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Sherlock Ohms

Bad Address Baffles the Software

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naperlou
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Keep telling stories
naperlou   9/26/2013 10:13:26 AM
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Curt, I liked your article and your approach to solving the problem.  What really helps to debug hardware, especially in the field, is that knowledge base of actual experiences.  So, my suggestion is, keep exchanging those stories.  This column in Desing News is a great place to get such information as well.

TJ McDermott
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Blogger
Re: Keep telling stories
TJ McDermott   9/27/2013 12:49:35 AM
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The trick though, is to remember the stories.  That's why they retire engineers - their hard drives get full.

a.saji
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Silver
Re: Keep telling stories
a.saji   9/27/2013 7:02:19 AM
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@TJ: Even though you remember the stories, it will vanish with you once you leave the organization. So documenting or transferring the knowledge is something which should take place if it has to go from one mind to another

BrainiacV
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Platinum
Re: Keep telling stories
BrainiacV   9/27/2013 9:10:30 AM
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Minor edit to the story,

I had to WRITE the program without the OS or hardware.

And what fun it was with only a two page description of the interface card.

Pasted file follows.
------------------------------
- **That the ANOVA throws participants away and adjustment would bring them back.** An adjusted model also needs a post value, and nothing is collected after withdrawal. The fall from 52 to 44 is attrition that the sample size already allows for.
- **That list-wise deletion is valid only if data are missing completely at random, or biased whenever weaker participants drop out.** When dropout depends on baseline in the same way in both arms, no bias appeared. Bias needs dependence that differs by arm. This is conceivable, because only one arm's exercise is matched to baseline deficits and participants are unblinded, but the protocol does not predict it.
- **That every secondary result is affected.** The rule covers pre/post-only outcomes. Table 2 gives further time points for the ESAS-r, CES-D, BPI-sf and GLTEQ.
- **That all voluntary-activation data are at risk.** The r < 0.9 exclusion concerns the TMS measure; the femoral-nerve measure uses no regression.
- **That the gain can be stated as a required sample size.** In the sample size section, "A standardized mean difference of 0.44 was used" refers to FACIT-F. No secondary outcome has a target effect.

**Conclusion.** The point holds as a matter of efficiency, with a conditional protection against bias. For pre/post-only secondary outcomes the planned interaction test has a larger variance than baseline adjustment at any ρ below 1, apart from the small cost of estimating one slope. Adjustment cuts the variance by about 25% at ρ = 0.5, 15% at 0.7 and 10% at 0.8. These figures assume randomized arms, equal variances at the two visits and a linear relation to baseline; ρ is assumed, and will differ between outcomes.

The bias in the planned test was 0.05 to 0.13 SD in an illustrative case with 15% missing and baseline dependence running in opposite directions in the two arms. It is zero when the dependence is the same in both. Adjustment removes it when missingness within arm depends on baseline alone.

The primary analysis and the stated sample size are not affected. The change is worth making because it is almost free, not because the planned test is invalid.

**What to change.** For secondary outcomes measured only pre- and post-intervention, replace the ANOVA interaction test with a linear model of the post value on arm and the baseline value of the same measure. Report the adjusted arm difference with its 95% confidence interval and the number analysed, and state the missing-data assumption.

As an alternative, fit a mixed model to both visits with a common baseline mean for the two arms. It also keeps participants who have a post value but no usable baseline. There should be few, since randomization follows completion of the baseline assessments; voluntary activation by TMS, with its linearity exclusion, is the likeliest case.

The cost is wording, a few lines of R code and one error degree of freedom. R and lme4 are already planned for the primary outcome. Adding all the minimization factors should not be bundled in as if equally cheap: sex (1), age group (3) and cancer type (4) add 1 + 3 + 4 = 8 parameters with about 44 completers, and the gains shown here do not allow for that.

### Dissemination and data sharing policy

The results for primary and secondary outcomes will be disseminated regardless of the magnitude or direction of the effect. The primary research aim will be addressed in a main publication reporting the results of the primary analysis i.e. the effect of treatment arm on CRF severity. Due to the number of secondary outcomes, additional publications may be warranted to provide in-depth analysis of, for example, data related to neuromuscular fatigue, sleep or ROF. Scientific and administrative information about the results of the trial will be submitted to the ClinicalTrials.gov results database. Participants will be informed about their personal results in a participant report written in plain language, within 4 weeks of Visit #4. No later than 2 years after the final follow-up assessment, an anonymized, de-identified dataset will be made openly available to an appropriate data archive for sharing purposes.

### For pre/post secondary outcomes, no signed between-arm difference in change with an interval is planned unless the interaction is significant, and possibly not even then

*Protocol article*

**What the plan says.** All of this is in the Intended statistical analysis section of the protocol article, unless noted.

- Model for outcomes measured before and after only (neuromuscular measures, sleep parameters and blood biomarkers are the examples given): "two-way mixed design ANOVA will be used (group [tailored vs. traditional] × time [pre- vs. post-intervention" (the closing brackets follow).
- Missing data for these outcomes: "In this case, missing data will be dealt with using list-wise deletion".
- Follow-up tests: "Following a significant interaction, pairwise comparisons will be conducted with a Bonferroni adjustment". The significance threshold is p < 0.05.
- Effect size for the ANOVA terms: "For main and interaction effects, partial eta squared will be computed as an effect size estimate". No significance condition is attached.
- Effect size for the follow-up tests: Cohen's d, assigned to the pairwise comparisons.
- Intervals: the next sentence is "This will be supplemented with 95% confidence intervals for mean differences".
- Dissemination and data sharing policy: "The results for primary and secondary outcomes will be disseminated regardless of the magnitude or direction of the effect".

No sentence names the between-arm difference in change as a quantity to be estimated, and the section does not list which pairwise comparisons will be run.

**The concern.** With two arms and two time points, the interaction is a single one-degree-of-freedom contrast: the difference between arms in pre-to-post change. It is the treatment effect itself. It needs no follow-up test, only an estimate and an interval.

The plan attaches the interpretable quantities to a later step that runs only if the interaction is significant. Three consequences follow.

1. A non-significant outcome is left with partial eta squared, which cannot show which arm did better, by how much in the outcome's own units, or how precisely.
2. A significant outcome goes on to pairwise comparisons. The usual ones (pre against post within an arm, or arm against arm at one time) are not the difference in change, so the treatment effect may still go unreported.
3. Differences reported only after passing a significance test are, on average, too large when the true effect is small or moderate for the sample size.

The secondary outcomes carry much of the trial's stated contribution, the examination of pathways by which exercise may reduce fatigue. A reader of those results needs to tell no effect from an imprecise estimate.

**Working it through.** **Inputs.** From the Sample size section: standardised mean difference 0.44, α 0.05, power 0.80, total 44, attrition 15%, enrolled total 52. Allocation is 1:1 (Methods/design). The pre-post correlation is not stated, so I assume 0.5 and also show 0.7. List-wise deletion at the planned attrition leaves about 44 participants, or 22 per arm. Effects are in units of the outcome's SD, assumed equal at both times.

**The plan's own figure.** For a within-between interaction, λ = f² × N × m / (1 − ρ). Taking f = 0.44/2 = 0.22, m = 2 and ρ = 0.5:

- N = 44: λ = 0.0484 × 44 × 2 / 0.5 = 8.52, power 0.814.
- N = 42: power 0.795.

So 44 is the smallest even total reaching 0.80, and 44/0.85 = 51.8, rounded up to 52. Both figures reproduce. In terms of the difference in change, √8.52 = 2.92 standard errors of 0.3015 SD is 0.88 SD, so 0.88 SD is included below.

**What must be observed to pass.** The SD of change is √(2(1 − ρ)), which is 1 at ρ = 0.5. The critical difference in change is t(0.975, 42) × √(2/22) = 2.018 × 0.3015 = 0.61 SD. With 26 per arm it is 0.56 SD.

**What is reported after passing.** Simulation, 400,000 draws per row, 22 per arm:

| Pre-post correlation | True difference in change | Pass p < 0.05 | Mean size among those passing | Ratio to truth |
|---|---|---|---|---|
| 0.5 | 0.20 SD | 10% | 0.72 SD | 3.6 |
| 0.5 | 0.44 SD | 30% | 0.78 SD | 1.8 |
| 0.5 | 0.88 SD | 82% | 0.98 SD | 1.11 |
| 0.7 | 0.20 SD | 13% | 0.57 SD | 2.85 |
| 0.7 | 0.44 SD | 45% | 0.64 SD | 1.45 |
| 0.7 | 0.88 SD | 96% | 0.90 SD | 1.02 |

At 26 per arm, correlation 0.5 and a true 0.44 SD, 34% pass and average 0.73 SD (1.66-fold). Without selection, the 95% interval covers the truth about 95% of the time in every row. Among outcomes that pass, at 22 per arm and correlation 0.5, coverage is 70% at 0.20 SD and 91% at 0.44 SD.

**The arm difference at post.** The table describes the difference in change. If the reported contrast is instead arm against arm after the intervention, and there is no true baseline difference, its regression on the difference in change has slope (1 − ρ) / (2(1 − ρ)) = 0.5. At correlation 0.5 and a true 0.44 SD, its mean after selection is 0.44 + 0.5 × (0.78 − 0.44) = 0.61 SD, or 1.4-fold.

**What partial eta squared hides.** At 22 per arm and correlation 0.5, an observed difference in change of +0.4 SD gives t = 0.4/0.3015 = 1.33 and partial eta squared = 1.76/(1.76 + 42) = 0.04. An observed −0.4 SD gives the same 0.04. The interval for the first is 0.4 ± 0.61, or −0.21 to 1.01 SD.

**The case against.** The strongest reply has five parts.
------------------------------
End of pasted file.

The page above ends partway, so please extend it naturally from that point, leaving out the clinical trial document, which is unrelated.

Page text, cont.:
Onsite, I didn't have access to any debuggers since it was a realtime environment.  I was really happy that I had taken the time to write all the status results to a ring buffer instead of the more usual read and forget, otherwise I wouldn't have had a clue as to why it was failing, nor documentation to beat over the head of the hardware guy.

I never understood why people couldn't 'fess up to their mistakes. Over the years I've had to figuratively press people up against a wall to get them to admit the fault could have been theirs.  I wasn't looking to place blame, call me silly, I expect problems, but I needed solutions and they would be hiding information which made the problems much harder to fix.

Nancy Golden
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Platinum
Re: Keep telling stories
Nancy Golden   9/28/2013 12:31:34 AM
It usually takes one event of long and painful troubleshooting for a particular failure mode to stick in one's mind forever. I was building a hall effect tester for high gauss devices and needed an IEEE current source to drive a coil. I have been GPIB programming for years - should not have been a problem to establish communication, although this particular piece of equipment was not by a well known manufacturer and the electronics seemed rather antiquated (which was fine for this particular application) with dip switches that needed to be set manually. I spent hours trying to get my program to talk to the current source but it would not respond. I went through their manual with a fine tooth comb, triple checking all of the dip switch settings. On a whim, I decided to invert the switch settings - ones to zeroes and zeroes to ones. The system started communicating. The company reps wound up taking us out for a steak dinner after I told them about the error in the manual. I learned never to trust documentation when troubleshooting - learn to look outside of the box even if it doesn't necessarily make sense. This is a great article because it reminds us to share these stories - you never know what you might run across.